For Seniors: Autumn Beckons, but Winter Waits

Sep 1st, 2009 | By | Category: Senior Moments Blog

Sometime around the first of August every year, autumn seems to begin whispering to us.  Seasonal change begins subtly to make its entrance.  Summer’s waning days, while depending on geography, will soon be gone.  We will recognize the passing of another year, its entry into another final quarter, its reminder of how quickly, as always, the seasons come and go.

The halcyon days of summer, nothing like they once were, will begin to melt into  fall’s more melancholy time.  The activities of summer will dwindle down until suddenly school will be back in session, football will be all the rage, sweaters will replace short sleeves.

Just that quickly our lives experience transition, rapid passing, a sudden shift. Just that quickly autumn and winter will be side by side.

That is much the way it feels as age, through that very same quickening process, steals another season, erases another year, leaves us expecting Christmas sooner than we should. 

Autumn beckons, but winter waits.  Our dark hair turns white, just as the ground greets  snow.  Our limbs creak in the winds as we move less quickly.  Our step is less spry.  Our faces less full of expectation.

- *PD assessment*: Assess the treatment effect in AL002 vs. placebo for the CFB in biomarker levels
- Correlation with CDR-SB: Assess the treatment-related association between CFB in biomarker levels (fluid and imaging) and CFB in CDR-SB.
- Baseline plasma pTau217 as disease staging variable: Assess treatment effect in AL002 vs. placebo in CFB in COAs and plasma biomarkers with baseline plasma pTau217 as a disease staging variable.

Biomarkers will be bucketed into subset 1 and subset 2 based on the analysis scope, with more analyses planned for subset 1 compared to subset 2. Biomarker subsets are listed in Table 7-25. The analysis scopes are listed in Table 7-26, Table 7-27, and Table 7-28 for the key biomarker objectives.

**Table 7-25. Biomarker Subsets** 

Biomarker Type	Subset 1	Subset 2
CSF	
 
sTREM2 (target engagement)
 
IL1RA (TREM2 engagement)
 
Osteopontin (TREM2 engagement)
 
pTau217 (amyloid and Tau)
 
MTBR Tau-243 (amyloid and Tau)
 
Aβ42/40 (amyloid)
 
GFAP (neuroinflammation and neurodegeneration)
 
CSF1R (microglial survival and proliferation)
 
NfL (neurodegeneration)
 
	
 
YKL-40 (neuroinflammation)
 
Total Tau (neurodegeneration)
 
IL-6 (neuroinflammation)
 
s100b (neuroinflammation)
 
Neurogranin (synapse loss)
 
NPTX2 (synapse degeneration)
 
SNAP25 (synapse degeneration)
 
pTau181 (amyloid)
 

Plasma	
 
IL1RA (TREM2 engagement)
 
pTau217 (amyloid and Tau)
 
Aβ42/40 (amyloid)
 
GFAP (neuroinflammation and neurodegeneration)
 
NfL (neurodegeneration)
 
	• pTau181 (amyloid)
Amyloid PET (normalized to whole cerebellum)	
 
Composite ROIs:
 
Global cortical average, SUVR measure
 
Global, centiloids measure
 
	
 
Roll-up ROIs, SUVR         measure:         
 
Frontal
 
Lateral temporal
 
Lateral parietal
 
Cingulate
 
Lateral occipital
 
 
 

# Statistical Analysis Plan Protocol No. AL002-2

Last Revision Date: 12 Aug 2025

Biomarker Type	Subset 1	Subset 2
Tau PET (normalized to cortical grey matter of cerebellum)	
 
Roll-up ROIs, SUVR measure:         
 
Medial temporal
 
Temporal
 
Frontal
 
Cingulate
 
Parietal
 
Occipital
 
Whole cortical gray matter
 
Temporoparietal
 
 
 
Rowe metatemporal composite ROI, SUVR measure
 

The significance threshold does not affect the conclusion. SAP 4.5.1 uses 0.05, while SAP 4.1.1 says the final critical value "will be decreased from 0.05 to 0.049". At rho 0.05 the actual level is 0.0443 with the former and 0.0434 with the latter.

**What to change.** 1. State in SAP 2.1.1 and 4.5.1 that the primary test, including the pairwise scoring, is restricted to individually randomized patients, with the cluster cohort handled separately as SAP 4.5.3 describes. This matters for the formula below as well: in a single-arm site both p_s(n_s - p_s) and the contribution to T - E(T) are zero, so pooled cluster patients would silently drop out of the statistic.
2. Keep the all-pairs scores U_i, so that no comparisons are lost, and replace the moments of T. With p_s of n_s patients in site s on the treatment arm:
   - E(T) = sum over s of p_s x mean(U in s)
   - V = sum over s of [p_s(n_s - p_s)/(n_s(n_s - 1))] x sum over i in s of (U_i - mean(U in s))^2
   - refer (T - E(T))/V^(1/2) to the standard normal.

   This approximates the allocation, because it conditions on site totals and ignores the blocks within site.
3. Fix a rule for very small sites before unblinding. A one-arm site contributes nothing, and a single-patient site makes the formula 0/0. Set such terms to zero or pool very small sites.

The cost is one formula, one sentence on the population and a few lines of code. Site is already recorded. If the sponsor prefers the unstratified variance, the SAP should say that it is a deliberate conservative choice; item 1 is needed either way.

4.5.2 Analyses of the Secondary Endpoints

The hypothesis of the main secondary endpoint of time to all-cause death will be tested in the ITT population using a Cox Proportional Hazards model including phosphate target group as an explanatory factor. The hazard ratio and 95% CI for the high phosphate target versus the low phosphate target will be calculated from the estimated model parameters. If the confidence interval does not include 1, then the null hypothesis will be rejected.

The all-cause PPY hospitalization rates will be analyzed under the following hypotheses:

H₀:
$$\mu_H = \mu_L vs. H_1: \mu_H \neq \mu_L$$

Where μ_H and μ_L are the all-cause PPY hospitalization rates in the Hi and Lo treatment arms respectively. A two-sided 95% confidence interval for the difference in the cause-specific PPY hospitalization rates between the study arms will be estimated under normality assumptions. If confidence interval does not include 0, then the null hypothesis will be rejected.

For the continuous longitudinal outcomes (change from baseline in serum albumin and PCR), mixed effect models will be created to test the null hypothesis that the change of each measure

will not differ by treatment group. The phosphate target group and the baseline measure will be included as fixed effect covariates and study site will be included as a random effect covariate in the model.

Giving into the seasons as a deadening time is no way to look at the passing of time.  It is a greeting time, a time to embrace one more occasion when life will surprise us with its wonders, when the next season is only a readying for the one after that, when the delicious delight of change will welcome us with new and abundant chances to know even more about this creation than already we have been privileged to learn and experience.  

Pulling the covers fast around you will not keep our the cold, keeping your blood flow moving at a steady pace will.  Stacking wood is a good exercise, sitting by the fire its reward.  Walking the lane is a marvelous unveiling of how nature is already beginning to change its apparel. Planning an adventure that includes others in the family will create quick and happy  anticipation.

While autumn beckons, there is no need to hurry its coming.  It will arrive with too much speed anyway.  While yesterdays will disappear and today will be too fleeting, spend it with all the zest you can.  Tomorrows will come soon enough.  And, as has been said, tomorrow is, after all, only a promissory note.  Expend the resources you have set aside now.  There will be no other opportunity to draw interest from them, other than the memories they buy.  Ready yourself for autumn and winter, but do not hold the door open for them prematurely.

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